Reg is a ledge

Rediscovering an old Elton John album

There’s no denying that Elton John (born Reginald Kenneth Dwight) is one our greatest musical superstars. These days we may treat him as a groovy grandpa, mixing with the kids by making dance pop with Dua Lipa and latest track Hold Me Closer with Britney Spears. But Elton is a true soul man, who just happens to be white and originate from the less than hip surroundings of Pinner.

Like many of his musical peers, Elton John was a child at the time of rock ‘n’ roll. Neither us world-weary Gen Xers nor fully-connected Gen Zers have any comprehension of what it was like to be young at the time. There was NO pop music. Just safe “tea dance” tunes sung by Max Bygraves and other hoary old crooners. When Elvis Presley arrived, people’s minds were utterly blown – and none more so than little Reg Dwight’s. As he says in his autobiography ME: “Rock ‘n’ roll was like a bomb that wouldn’t stop going off.” It was also despised by the older generation, compounded for Reg by the toxic environment of his family home. His father who, when not absent, didn’t want to be there, and his mum’s ferocity and coldness swept across the house like an Arctic whiteout. Yet against this grim backdrop, young Reg found his talent – and perhaps a safe space – in playing the piano. And boy, could he play. As well as Elvis, his idols were Little Richard, Jerry Lee Lewis and Ray Charles. From them and other Black American musicians he learnt the blues, boogie-woogie and rock ‘n’ roll – but he already had the spirit within him. Listen to tracks like Take Me to the Pilot and Border Song, blending gospel and blues with ’70s piano rock. All written by a diminutive, specs-wearing, 23-year-old kid from a sleepy London suburb.

How did young Reg go from tinkling the front room’s ivories to become a global megastar? Clearly his aptitude was innate, which he puts down to having “a good ear”. Also, music was something his emotionally distant Dad could connect with, and gave his tacit approval when Reg played well. Maybe it was an antidote to what Elton calls “The Dwight Family Temper”, which he admits to inheriting and is well documented on Tantrums & Tiaras, a 1997 documentary made by his husband David Furnish. Being constantly told off by both parents must have contributed to his low self-esteem, hardly helped by not being blessed with the expected rock star looks.

The spark that changed everything came in his relationship with Bernie Taupin, which happened by total chance. And came out of rejection, as Elton had just failed an audition with Liberty Records and was given a parting gift of an envelope containing lyrics. They were written by a teenage Taupin, then working on a chicken farm in Lincolnshire. Elton admits his own lyrical attempts made him cringe, so had given up. But something about Bernie’s words just worked for him – and they clicked. Success didn’t come rushing for the duo, and they were forced to sell songs to Cilla Black, Engelbert Humperdinck and Edward Woodward, often being turned down. Their composition for Lulu’s 1969 Eurovision entry lost out to Boom Bang-A-Bang.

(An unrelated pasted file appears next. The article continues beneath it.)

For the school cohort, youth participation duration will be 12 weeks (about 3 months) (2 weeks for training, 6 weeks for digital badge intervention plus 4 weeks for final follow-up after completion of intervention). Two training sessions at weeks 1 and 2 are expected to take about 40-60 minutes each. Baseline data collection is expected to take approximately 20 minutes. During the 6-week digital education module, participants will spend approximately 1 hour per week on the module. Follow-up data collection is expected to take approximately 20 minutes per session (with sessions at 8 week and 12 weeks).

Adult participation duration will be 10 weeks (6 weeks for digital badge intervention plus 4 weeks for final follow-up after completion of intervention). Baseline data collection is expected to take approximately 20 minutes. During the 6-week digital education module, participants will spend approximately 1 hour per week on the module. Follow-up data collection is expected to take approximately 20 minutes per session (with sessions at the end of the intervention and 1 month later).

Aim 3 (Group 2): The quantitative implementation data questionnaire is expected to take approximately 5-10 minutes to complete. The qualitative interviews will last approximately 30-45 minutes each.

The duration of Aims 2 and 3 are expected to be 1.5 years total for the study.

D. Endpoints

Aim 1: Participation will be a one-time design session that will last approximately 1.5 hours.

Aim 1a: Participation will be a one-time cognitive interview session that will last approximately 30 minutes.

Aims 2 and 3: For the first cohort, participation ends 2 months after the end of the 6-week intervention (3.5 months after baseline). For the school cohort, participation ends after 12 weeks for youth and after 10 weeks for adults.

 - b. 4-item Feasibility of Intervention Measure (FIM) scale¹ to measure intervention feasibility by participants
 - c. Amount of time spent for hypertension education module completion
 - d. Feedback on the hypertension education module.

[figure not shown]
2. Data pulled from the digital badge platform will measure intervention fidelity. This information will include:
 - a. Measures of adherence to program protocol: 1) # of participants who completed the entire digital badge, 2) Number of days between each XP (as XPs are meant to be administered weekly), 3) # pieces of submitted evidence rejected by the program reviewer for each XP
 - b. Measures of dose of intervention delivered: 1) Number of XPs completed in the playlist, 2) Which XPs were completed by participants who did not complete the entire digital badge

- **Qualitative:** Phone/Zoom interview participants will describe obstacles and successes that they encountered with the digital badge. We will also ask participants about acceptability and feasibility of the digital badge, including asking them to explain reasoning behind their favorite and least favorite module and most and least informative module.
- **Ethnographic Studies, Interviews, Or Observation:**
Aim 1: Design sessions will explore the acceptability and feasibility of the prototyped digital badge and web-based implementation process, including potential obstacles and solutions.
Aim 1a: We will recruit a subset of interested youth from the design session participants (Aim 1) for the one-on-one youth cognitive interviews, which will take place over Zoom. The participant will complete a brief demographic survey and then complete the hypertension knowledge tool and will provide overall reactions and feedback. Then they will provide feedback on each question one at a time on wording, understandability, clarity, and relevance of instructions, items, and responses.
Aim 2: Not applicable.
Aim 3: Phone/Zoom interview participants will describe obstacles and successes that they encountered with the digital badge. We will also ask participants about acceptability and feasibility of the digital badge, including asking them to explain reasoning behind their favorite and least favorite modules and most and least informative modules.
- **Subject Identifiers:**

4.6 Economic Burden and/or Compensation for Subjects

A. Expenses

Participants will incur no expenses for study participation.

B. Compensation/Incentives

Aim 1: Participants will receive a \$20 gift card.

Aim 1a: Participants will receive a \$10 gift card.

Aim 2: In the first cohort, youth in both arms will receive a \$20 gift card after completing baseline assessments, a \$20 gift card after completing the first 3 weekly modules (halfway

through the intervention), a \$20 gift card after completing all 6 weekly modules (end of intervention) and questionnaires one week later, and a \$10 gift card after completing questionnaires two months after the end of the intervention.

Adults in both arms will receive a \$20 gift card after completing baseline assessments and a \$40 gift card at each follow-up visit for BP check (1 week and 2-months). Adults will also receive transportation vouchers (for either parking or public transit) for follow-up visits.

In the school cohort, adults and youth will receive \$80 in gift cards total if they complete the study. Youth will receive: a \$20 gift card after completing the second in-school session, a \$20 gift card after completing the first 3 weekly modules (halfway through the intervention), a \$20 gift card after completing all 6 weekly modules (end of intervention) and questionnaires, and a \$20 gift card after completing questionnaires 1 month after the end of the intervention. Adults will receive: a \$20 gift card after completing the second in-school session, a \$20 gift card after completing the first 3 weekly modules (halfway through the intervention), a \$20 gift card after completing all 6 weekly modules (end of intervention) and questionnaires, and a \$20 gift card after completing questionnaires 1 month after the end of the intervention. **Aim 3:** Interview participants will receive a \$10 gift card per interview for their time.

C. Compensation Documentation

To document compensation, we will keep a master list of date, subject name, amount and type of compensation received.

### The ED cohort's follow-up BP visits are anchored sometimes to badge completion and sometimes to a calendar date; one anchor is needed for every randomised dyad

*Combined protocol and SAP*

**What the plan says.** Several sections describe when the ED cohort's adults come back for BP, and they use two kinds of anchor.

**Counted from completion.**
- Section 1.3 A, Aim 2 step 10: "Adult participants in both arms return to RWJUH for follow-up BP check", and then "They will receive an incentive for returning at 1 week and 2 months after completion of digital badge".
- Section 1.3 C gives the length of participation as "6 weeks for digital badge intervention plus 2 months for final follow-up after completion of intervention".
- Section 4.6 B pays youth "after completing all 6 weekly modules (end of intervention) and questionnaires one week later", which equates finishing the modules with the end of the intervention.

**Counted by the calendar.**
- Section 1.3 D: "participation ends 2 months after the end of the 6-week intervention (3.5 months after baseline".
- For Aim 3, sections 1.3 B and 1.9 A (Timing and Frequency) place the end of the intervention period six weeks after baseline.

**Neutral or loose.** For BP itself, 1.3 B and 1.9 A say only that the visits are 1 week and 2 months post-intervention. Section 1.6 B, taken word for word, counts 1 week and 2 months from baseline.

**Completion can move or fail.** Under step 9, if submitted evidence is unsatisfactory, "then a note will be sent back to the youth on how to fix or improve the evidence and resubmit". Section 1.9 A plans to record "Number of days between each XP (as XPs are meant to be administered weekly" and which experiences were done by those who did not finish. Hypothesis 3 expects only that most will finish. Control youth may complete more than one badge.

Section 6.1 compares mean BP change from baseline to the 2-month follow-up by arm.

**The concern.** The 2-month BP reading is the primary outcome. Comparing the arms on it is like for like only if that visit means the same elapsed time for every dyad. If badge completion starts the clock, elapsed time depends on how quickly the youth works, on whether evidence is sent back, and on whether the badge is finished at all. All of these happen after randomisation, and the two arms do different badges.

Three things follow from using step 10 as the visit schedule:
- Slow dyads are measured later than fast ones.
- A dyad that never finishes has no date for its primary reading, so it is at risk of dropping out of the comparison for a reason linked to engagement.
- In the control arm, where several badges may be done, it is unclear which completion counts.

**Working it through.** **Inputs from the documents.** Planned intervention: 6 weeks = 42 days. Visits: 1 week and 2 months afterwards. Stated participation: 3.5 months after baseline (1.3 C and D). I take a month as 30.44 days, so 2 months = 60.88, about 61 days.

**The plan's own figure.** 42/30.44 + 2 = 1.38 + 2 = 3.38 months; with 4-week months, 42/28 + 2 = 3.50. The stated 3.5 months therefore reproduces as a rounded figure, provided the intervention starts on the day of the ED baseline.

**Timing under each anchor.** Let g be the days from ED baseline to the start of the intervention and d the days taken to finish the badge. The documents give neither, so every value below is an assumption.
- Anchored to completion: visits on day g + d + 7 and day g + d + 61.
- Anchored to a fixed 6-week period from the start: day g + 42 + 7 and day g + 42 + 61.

My introduction to Elton John’s music was in the late ’70s. I vividly remember his mournful instrumental Song for Guy sitting amongst latter-day chart disco and glove-puppet novelty songs. Obviously, 1980s Elton is my touchstone, and his album Too Low For Zero soundtracked many cringey love letters (written bubble-style in silver pen, natch).

I’ve never owned an Elton John record, but he’s been a staple in my life as I’m sure he has in yours. He even reduced me to tears once. Summer 1985, and Live Aid was blaring from a TV in the common room of my boarding-school house. I was a bit snottily teenage about the event at first, but, tuning back in that evening, I watched Elton and Kiki Dee sing the serotonin-boosting Don’t Go Breaking My Heart – and I was a goner.

Elton John is currently on his protracted Farewell Yellow Brick Road tour, which began back in 2018 and is due to end in July 2023. In these times of the Rolling Stones filling Hyde Park and octogenarian Paul McCartney headlining Glastonbury, we don’t totally believe it when an artist calls it quits. But I think Elton has had enough. Really, he’d already created an extraordinary body of work by the mid 1970s, and everything thereafter was a bonus.

My deep dive into Elton’s back catalogue unearthed an album I’d never heard before. It’s a record considered by many hard-core fans to be his best: Tumbleweed Connection. Released in 1970, it is incredibly accomplished for such a young artist, full of soulful country rock influenced by his heroes The Band. Put on Son Of Your Father and let its funky mix of piano, guitar and harmonica transport you to the dusty trails of the Wild West. Rocket Man Elton is a sweet (suburban) soul brother.

Will Stubbs is a screenwriter and TV commercials writer. Music is his first love

More Like This

Get a free copy of our print edition

Arts & Culture, Music, October 2022

Leave a Reply

Your email address will not be published. Required fields are marked *

Fill out this field
Fill out this field
Please enter a valid email address.
You need to agree with the terms to proceed

Your email address will not be published. The views expressed in the comments below are not those of Perspective. We encourage healthy debate, but racist, misogynistic, homophobic and other types of hateful comments will not be published.